Doug- hello everyone. It was an intersting day on the Camino. With Michelle sidelined with an Achille’s injury, I decided to make the next trek alone. Left before sunrise and almost immediately met a young man named Bruno from Portugal. He had the same destination so we walked together for the whole day. He was a bright and interesting man and we talked about many and varied topics while the miles slipped under our feet. We swapped life stories, talked of politics, business, religion, sports and many other things. About half way through, another young couple joined us, Antonio and Jennifer from California. It turns out that they are both professional America Sign Language translators. You meet a wonderful cross section of life out here. They were on the Camino just to be able to share some time together.
We made it to Redondela in good time and good shape, where a festival of flowers was being held. Everything you see in the pictures below are flowers or leaves, reminiscent of Tibetan sand art. Huge pieces of artwork that are there for a few hours then swept up and gone. I think there is a metaphor there but I’m not going to pursue it this evening 😀
Hope you are all having a wonderful day. Get back to you again soon.
P.S. a special thanks to Bruno. In the true spirit of the Camino, he made a donation to the FFC orphanage and I wanted to publicly thank him.
We stayed at a wonderfully rustic hostel, just outside of Redondela.
On this day we took leave of the
Fortezela Valenca and made our way to Porrina. We passed over the bridge into Spain and made our first stop in Tui at a beautiful cathedral. We are officially half way there.
After a long wall through the forrest, we stumble upon this beautiful artwork in what seems to be the middle of nowhere.
Michelle- This day brought us it’s own set of challenges. We awoke to rain snd thunderstorms so we decided to delay our start to see if it would pass, we got to test out our new ponchos.
We once again miscalculated the distances and an 11 mile hike ended up being a 17 mile hike. It was extra long but beautiful and the destination was an amazing 800 year old fort. Within the fort there is a bustling city, filled with shops and restaurants.
Tomorrow will bring a new set of adventures for us.
In order to catch up, we took a taxi to Ponte de Lima and explored the city for the day. It is a beautiful river city.
The next leg, Ponte de Lima to Rubiaes is one of the hardest legs of the Camino Portuguese, with a 405 m assent affectionately known as “The Beast”
This shoe rack was completely full the night before and at 6:30 am it’s already half empty. Pilgrims start early on the Camino.
As we walked out of the hostel, we are met with this beautifully quiet city corner, peaceful and ready to embark on the journey and tackle “The Beast”
After many grueling hours, we made it to the top and were rewarded with this breathtaking view.
More adventures tomorrow.
Michelle- Once arriving in Barcelos, we spent two days exploring the wonderful city while dad rested and continued to get his hand tended to (doctor’s orders.)
We were there during Portugal Day when many businesses were closed and people were enjoying their city.
Shea in front of the Barcelos’s mascot.
Piper standing in front of the chapel in the town promenade.
Here is a top street view of the promenade, empty, waiting for the evening festivities. We did not participate but it sounded like fun from the hotel room.
Next stop… Ponte de Lima
Michelle- Day 2 of hiking… supposed to be 9.3 miles, ended up walking 13 miles. Dad’s hand swelled up like the StayPuff Marshmallow man. We visited a wonderful farmacia that helped him with his dressing.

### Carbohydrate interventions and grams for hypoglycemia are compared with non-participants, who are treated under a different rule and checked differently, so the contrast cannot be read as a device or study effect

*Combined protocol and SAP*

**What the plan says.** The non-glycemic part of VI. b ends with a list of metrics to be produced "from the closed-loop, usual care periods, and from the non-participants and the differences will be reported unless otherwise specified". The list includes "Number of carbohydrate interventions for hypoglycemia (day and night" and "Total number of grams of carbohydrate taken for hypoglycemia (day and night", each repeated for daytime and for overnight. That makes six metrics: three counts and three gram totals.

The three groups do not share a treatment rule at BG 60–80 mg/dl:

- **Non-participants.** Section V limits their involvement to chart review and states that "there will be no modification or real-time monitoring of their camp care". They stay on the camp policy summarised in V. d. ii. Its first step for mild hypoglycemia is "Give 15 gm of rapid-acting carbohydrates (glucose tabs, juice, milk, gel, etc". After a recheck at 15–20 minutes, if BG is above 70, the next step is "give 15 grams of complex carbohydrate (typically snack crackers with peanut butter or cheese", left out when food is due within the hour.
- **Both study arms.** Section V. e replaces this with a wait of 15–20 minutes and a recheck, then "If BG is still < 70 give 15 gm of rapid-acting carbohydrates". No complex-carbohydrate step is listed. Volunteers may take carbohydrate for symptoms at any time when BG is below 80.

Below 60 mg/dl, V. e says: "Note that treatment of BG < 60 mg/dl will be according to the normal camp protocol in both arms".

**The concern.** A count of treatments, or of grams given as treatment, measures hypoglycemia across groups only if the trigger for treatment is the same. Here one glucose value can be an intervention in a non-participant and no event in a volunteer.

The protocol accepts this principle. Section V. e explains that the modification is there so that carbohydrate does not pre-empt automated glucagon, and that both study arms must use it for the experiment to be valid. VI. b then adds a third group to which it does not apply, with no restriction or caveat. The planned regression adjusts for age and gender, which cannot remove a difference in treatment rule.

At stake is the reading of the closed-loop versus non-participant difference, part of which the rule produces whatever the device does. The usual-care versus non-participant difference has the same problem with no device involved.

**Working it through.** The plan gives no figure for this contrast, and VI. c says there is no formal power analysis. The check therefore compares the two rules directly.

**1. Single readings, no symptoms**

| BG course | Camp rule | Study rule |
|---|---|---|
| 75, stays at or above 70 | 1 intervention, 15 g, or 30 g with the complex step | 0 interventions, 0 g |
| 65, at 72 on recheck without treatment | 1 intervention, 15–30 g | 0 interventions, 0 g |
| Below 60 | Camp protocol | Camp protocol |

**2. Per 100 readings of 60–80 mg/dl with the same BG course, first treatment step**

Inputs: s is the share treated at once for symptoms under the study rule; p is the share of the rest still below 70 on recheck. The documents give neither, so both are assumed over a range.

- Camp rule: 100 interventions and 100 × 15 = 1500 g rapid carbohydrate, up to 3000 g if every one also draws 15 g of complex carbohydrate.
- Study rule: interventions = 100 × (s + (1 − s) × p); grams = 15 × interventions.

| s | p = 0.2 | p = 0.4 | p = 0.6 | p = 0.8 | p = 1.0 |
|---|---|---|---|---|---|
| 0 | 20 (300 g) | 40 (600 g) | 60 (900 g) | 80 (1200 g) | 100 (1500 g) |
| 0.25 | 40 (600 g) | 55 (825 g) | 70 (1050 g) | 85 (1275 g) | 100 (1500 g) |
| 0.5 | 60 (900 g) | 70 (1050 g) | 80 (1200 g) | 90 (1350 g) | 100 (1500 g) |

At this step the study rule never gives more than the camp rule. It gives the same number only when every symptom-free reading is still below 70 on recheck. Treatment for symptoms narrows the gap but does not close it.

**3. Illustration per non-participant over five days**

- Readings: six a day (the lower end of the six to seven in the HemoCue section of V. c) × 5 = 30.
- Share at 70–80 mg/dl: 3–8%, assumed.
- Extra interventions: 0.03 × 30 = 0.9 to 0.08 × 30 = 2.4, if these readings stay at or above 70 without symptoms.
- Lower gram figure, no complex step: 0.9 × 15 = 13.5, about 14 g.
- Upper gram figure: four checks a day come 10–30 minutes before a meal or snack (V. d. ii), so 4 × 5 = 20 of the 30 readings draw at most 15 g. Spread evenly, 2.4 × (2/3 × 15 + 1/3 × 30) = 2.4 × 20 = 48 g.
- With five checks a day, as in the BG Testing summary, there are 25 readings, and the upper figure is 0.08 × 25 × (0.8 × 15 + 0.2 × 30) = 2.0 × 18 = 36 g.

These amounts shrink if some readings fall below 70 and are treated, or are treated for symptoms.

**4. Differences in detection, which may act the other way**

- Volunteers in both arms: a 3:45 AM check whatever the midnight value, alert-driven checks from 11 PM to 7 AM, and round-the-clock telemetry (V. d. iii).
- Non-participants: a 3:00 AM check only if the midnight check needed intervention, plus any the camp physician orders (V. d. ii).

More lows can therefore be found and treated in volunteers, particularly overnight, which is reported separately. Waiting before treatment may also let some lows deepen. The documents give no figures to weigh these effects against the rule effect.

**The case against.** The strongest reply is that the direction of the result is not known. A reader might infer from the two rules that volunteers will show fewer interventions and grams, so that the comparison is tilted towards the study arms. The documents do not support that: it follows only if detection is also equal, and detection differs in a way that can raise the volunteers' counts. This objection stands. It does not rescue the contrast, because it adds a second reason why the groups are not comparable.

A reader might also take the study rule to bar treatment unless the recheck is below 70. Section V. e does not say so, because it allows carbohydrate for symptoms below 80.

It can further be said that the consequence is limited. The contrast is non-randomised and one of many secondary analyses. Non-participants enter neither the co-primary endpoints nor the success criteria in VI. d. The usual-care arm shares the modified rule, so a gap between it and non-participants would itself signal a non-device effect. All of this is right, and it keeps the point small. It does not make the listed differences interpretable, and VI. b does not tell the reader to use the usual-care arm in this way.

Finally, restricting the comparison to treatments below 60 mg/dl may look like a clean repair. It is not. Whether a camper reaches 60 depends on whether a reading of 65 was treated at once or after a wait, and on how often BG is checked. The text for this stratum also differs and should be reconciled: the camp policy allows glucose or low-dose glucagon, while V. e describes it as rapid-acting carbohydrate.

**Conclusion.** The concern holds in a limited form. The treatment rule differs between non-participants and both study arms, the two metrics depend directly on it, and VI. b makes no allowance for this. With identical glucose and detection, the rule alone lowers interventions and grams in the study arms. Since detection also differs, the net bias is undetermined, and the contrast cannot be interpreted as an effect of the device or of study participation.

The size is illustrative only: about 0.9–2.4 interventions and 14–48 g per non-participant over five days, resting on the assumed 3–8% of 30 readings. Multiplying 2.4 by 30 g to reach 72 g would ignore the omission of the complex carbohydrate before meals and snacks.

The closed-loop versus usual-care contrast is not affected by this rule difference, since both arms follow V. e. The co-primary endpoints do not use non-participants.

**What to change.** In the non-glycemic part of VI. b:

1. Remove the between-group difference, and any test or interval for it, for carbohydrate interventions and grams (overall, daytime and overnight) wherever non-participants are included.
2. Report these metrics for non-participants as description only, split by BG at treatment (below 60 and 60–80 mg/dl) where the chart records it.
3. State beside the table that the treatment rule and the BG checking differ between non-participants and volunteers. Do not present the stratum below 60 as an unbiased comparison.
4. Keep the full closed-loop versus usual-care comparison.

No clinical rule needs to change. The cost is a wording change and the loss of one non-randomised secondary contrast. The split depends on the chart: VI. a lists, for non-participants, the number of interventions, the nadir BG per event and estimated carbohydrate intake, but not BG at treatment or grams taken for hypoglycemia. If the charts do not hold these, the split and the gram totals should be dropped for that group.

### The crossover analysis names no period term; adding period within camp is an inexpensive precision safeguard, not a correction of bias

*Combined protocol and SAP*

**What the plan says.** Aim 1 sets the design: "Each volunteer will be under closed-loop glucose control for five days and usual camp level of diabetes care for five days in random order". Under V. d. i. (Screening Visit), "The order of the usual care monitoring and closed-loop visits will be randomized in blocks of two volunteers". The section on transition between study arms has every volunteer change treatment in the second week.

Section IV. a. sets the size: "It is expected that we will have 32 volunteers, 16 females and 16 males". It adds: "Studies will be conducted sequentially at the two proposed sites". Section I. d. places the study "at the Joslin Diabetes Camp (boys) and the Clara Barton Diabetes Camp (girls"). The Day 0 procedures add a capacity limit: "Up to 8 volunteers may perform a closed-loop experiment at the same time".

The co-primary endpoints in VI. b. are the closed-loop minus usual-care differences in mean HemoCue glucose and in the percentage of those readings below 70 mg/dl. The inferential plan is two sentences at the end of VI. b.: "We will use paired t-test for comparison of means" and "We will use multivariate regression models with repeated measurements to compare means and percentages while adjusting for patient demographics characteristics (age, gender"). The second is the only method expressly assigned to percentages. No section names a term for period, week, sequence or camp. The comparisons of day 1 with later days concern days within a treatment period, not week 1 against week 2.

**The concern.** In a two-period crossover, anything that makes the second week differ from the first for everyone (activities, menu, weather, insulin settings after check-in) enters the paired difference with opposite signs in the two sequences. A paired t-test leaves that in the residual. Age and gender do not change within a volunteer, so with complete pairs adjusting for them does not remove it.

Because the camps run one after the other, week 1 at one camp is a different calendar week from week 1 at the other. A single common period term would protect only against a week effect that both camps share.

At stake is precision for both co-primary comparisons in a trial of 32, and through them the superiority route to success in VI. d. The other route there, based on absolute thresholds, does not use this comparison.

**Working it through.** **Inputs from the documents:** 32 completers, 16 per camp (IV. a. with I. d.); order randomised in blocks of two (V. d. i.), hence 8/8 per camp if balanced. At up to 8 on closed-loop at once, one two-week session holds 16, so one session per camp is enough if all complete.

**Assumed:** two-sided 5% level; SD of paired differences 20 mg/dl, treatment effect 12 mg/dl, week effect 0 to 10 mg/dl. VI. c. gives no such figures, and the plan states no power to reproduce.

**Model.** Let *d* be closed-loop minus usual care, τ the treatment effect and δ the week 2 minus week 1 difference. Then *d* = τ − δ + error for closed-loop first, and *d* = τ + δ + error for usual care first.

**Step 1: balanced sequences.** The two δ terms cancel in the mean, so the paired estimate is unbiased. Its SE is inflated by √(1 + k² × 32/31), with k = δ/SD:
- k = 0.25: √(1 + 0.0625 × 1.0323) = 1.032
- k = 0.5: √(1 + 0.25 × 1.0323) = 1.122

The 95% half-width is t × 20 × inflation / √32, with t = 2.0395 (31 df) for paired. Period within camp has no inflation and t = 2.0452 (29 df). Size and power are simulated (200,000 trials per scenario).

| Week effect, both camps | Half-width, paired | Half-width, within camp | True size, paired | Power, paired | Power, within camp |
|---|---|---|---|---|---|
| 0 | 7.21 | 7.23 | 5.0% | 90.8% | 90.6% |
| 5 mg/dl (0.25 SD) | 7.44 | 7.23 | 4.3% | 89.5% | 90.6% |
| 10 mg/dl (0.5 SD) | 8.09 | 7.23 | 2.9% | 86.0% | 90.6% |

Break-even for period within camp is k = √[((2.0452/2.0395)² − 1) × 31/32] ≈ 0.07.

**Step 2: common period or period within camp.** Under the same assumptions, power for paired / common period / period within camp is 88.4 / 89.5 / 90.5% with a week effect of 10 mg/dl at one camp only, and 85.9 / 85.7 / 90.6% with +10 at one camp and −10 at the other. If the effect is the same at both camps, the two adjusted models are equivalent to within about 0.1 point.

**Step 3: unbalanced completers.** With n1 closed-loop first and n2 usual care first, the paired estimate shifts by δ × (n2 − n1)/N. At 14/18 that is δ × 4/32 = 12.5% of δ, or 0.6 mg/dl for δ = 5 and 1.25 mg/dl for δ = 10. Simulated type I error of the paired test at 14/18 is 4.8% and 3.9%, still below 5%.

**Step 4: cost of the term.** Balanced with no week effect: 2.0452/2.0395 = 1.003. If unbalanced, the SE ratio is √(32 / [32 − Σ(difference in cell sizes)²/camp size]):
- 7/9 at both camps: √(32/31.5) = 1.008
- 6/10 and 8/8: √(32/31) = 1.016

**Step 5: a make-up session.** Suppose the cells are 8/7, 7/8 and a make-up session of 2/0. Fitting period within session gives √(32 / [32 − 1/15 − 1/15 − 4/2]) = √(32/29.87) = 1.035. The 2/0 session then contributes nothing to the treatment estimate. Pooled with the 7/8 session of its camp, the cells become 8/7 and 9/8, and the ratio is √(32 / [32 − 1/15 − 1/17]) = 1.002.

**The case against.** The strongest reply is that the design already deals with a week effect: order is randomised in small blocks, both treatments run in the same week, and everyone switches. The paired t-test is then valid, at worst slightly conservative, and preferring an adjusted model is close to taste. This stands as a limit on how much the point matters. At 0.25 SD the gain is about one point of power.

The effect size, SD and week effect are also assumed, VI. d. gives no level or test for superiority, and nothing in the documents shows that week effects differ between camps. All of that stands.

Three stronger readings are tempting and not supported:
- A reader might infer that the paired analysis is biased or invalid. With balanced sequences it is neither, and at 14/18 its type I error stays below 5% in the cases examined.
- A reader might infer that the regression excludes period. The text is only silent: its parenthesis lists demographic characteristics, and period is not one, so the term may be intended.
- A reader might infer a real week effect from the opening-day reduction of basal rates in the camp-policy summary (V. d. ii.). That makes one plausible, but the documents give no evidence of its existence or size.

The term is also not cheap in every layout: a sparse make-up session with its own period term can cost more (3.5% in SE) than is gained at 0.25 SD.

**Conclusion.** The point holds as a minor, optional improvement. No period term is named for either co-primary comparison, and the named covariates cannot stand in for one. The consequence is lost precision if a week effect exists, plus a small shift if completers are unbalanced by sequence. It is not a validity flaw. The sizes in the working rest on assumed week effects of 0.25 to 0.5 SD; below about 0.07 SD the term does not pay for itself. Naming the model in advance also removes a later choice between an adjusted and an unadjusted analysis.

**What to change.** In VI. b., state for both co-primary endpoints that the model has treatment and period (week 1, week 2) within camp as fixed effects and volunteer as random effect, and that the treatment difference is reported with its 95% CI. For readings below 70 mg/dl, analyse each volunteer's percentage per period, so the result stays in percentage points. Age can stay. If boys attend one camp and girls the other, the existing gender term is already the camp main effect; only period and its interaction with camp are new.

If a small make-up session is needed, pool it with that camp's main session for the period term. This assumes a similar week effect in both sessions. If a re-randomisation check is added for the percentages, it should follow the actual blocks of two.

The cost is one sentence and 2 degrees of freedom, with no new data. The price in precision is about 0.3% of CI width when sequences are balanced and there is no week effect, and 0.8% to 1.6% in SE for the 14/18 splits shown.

After the day’s ordeal, decided to stay in a hotel rather than an alberque… walked another 2-3 km to the one suggested and no rooms!!!! Finally found a hotel to stay at for the night. All in all a very tiring day but we got to see some beautiful scenery along the way.
Here are a few pictures from earlier today. Beautiful countryside and beautiful trails along the way.
Another day in the books.
Note: these pictures are being posted on the 10th of June. This is the first time we’ve had useful wifi since arriving in Portugal. Videos to come, we hope. Bandwidth in Portugual has been an issue so far. Worst case, we will add the videos upon our return.
Michelle- Day 2 of our adventure (day 1 of hiking) Shea drank the water on day 1… sick all night… still a trooper and hiked over 10 miles today. Dad tripped on a rock and sliced his hand open and ended up at the hospital getting stitches. A nine mile day turned into an eleven mile day but we met some really nice people along the way.
The kindness of strangers; a lemonade stand that somone left out for pilgrims.
Looking for yellow arrows to guide us along the way.
Nice gentleman named Willy, from New Zealand, that we met on the way
Another adventurous day in the books.
Note: these pictures are being posted on the 10th of June. This is the first time we’ve had useful wifi since arriving in Portugal.
We arrived safely at the hostel in Vierao, just north of Porto. A beautiful converted monastery from the 11th century.
Carla, one of the volunteers at the hostel, offered to take us on a quick sightseeing tour of the area. Here are a few of the places we visited:
Old Portuguese seaside fort
Old Roman Catholic church
And the inside is magnificently guilded and covered in spectacular statuary
Next to the church is an old roman era aqueduct that stretches as far as the eye can see.
After a long trip, it was a quick bite to eat and back to the hostel to rest and prepare for our first day walking the Camino
A journey of a thousand miles begins with a single step.
Never doubt that a small group of thoughtful, committed citizens can change the world. Indeed, it’s the only thing that ever has.
— Margaret Meade